Semantic Interpretation for Speech Recognition

Improving Applications with SISR

(JAN 2007) — An important thing to keep in mind while developing speech applications is that what your caller says isn't that important. What matters is what your caller actually means. Separating exactly what was said from what was meant is called semantic interpretation, and a technology called Semantic Interpretation for Speech Recognition (SISR) is the standard way of performing this interpretation.

For instance, if callers need technical support, they may say "technical support" but they may also ask for "service" or "customer support." All of those requests need to go to the same location, even though the exact words are different. The semantic interpretation, however, is the same for each one.

To deal with this, you can use SISR within a grammar. By adding SISR tags to grammar entries, you can return meanings to your applicaton instead of what the user actually said.

Technical Details

Within an SRGS grammar, semantic interpretation tags are enclosed within curly braces {} in ABNF grammars and within <tag></tag> elements in grXML.

The return value of a matched rule is an ECMAScript object named $. You can manipulate the $ object within SISR tags to specify what information should be returned to your application.

As an example, suppose you were using an ABNF grammar for an application that let a user say a number. If the user says "ten" you would like that returned to your application as the integer 10 and not the text string "ten." You might do this with the following grammar rule:

$ten = ten {$ = 10};

Using our technical support example from above, you can use SISR so that several utterances from callers all returned the same results to your application:

Adjusting this higher will help prevent accidental loud noises in the background from triggering barge–in, meaning that the audio you send to the Engine will be more often recognized correctly.

$support = (service | [technical | customer] support) {$ = "service"};

For more information on SISR, see the Introduction to Semantic Interpretation in our Speech Engine help file, or read the official W3C SISR specification.

New Resources for Developers

LumenVox has completely revamped the Resources section of the Web site. The section has cleaner navigation and new articles aimed at helping speech application developers improve their applications. More »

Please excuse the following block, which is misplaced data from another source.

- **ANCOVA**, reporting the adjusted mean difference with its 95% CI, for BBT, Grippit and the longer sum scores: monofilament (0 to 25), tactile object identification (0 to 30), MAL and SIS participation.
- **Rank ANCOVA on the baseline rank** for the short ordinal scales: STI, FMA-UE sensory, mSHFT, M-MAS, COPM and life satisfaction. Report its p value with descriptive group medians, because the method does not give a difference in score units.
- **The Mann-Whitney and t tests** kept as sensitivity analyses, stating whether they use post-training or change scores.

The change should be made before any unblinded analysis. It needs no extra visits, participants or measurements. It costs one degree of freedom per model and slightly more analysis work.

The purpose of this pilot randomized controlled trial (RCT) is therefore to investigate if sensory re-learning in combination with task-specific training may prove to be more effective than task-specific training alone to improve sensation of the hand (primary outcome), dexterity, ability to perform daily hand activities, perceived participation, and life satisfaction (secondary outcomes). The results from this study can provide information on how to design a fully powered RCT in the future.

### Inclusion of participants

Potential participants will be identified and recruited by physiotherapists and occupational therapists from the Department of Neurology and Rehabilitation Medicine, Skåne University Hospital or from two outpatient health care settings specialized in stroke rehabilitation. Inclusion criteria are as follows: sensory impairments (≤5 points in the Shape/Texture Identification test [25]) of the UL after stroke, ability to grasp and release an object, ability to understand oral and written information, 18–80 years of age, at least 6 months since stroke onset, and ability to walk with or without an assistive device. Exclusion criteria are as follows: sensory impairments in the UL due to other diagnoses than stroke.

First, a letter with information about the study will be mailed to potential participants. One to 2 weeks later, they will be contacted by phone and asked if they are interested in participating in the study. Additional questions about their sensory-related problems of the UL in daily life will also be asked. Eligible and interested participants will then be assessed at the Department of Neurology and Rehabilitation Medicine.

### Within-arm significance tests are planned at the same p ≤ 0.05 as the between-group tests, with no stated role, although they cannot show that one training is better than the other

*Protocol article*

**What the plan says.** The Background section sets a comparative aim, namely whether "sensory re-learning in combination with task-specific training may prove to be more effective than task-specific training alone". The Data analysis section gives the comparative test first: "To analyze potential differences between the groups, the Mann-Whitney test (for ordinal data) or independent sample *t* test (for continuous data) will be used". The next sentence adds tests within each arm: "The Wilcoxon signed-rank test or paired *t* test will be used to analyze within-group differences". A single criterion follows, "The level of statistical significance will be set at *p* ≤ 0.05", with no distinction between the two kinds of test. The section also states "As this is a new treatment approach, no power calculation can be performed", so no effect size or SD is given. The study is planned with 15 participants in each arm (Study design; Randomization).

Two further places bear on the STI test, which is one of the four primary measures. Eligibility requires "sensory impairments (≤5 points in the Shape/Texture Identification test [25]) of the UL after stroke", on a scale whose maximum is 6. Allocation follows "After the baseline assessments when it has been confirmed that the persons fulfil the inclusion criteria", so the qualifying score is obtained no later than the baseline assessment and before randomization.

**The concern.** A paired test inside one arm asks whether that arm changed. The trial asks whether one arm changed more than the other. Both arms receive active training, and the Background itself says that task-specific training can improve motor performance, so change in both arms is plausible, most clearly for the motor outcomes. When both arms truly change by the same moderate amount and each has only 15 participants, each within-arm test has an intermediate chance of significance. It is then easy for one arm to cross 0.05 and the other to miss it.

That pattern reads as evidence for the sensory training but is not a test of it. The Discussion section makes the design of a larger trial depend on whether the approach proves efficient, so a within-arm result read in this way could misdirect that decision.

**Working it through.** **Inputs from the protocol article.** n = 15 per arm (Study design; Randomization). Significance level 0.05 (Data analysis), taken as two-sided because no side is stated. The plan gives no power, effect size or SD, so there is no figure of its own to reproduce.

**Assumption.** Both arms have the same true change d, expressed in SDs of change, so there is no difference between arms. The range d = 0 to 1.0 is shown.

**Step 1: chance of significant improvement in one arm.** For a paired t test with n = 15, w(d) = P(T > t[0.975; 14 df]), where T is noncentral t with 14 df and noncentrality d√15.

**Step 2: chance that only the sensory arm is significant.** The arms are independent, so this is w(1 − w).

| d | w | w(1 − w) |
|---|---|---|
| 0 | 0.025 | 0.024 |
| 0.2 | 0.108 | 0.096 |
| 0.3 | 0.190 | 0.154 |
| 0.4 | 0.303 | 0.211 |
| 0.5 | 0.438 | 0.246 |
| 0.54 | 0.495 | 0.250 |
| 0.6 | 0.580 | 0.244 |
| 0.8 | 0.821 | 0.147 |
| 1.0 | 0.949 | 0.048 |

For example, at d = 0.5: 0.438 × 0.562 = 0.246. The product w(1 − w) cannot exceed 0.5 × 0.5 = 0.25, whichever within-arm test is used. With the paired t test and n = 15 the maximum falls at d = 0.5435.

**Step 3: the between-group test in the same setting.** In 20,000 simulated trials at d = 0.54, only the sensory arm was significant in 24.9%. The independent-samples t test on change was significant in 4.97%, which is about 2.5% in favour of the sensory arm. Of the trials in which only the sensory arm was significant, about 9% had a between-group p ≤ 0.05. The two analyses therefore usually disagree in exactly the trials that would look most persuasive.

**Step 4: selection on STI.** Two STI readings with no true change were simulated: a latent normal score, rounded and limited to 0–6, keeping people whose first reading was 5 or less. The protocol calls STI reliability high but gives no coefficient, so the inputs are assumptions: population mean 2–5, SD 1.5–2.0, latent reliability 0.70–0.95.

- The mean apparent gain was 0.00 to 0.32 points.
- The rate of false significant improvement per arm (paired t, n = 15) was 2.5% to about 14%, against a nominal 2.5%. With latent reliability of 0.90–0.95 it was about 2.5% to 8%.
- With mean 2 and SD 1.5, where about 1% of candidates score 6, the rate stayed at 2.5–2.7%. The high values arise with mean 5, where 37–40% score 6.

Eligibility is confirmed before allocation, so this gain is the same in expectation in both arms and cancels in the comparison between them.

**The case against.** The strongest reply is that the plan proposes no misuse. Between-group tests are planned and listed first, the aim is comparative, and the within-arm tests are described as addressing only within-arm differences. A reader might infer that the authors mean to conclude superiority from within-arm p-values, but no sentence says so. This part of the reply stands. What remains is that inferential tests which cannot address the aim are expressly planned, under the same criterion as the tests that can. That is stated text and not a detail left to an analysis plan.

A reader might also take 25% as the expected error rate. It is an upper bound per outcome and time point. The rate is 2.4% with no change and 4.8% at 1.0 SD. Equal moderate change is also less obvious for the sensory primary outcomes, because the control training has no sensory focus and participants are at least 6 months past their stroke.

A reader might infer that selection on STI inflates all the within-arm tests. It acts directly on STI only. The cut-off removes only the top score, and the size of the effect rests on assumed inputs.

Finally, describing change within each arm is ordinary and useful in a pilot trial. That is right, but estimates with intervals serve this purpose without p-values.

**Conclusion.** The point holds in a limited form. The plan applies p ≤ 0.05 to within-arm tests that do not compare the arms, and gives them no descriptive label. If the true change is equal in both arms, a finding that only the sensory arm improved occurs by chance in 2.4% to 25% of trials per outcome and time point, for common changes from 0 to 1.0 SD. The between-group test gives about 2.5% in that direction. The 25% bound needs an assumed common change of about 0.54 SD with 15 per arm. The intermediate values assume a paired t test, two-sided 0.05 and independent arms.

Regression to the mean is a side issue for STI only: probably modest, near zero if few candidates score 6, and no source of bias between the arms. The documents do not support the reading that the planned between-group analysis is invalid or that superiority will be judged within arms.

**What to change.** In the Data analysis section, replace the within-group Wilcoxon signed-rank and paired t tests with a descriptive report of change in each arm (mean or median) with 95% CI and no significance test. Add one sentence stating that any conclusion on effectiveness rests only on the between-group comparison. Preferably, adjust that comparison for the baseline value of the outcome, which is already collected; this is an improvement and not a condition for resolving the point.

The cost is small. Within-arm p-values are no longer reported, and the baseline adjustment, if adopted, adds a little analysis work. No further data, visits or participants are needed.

We have also begun adding training videos to the Web site. Currently have videos covering speech application development, working with SRGS grammars, and Asterisk speech sales. We're adding new videos all the time, so check back often. More »

How to Download the Latest Release

If you would like information on downloading the latest release of the LumenVox Speech Engine, please contact us. It is a free download for users with current software maintenance packages.

Why Use SISR Within a Grammar?

You could perform all of your semantic interpretation within an application by parsing the raw text returned by the Speech Engine and then writing logic in the application to handle the results.

But the problem with this is that you would end up having to maintain extra code, since you have to do some level of interpretation within a grammar anyway.

You have to keep the grammar up–to–date with every word you expect callers to use in order for the Engine to recognize the words. There is no reason to duplicate this list in your application, as maintaining the same information in two places creates the possibility that they will become out"of"synch and cause bugs in your application.

By keeping all interpretation within a grammar, you can return predictable and fixed values to your application without effectively duplicating the word list within your application's codespace.

Other News

LumenVox will be attending the Internet Telephony Conference and Expo East, held in Ft. Lauderdale, FL from January 24–26.

Please feel free to drop by our booth and meet us in person, and come to the show to learn about how to speech–enable your voice over the Internet applications.

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